geomorphology of the north coast

Geomorphology and auditory agency, Crown Shyness residency

This entry highlights my experiences at the La Timidité des Cîmes (Crown Shyness) residency project curated by Eric Mattson. The residency took place at Pointe de Moisie, in coastal Quebec just north of Sept Iles in August 2023.

Live mixing session on the Moisie river

Sentience and site signification through sound…

It has been a long standing interest of mine to attempt to align sonic analysis, representation and listening practices with the natural geomorphological processes that shape landscapes and define terrestrial habitats. With my work for Crown Shyness I used this project as an opportunity to continue my work in immersive listening, given not only the local context of the post-military coastal estuary biome but also the larger climactic conditions that influence the geomorphological processes that influence the shaping of the land and the inhabited spaces within it. In contrast to the visual artefacts of deep-time processes, sound and listening engages one in the immediacy of real-time processes of place making. Land-forming processes constitute intersubjective experience of the unfolding non-human world interwoven with earthly, living environments. As I have long believed, there is a potential multiplicity of significations here, a language if you will, of terrestrial life, exchanging signals to and from the organic and inorganic resonant realms.

Given the unprecedented conditions of the anthropocene (or whatever you prefer to call it), it is essential to redefine and enrich human relations well beyond the utilitarianism of modernist industrial extraction. As anthropologist Tim Inglod writes in “Rethinking the Animate”, In animic ontology, beings do not propel themselves across a ready-made world but rather issue forth through a world-in-formation, along the lines of their relationships. To this I would add… In traversing the world-in-formation, should we not shift our logics from mere self-referential reasoning of human exceptionalism to embracing the degree of entanglement in the continually shifting strata of ‘sensory otherness’ contained within the morpho- geo- bio- cosmo- logics of planetary life we are immersed in?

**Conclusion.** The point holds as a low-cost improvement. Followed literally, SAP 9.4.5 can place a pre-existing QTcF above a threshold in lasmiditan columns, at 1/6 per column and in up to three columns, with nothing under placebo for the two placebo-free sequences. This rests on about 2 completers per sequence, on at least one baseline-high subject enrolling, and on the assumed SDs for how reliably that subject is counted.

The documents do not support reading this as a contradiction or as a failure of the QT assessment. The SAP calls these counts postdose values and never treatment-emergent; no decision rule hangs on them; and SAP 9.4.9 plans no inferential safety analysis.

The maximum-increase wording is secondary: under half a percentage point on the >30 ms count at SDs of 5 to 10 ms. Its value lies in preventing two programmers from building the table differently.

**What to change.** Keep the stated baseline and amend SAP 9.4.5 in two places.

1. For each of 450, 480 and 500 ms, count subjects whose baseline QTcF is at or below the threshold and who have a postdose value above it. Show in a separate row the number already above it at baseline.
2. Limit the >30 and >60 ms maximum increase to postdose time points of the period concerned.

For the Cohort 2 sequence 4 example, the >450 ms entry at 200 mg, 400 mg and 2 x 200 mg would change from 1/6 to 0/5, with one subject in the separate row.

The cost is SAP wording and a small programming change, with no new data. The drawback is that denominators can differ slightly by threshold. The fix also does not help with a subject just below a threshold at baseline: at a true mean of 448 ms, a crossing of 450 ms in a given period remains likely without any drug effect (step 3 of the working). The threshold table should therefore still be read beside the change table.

‘Water harp’ played with the currents of the Moisie river

The ‘forces of nature’; water, wind, tectonic, biophysical etc continually affect the living processes that contribute to the ever changing dynamic character of any place. While many of these processes remain abstract to anthropocentric culture due to the extended time and spatial scales in which they happen, real-time experience confines yet fosters our realm of perception. If we start to question what we are sensing in a particular environment, each sensory realm allows us to ‘‘tune in’ to resonate with a specific niche of broader complex processes at hand. For example, our visual analysis tends to dwell on the deep-time effects of geomorphologies of slopes of hills and mountains, patterns in rock formations, shapes of rivers etc.

Mobile aeolian wind harps on the St Lawrence shore

The Pointe de Moisie sits in a unique geography between the mouth of the Moisie river and the St Lawrence estuary. As this sandy peninsula is surrounded by water, I found myself becoming synchronised by the tides, which can change as much as 3 meters a day. Between the wind and the tides there was much to work with to instigate some of the custom objects I created on site. For the river I constructed a water harp that gives off a wavy tonal sound when placed in the moving currents. The river currents are only accessible during low tide so the playing sessions had to be timed accordingly. In order to share the experience of listening to wind harps, I built to portable instruments that could be carried around and used at different locations. The portability of these harps allowed other people to try and ‘tune’ to the air currents to get the instruments to sound. It turned out to be a great way for people to learn how to understand air movement in relation to sounds that were generated (or not).

Walking with wind harps by the waves

For those who understand French, you can listen to a report about the Crown Shyness residency on Radio Canada.

Special thanks to Eric Mattson and the welcoming residents of Moisie for all their help, and to the other artists-in-residence in August 2023 for sharing their ideas and support; Nicole Gringas, Elico Suzuki, Francois Quevillon and Sarah Maloney.

Public presentation in Pointe de Moise on August 25th
Generous travel support provided by Eesti Kultuurkapital

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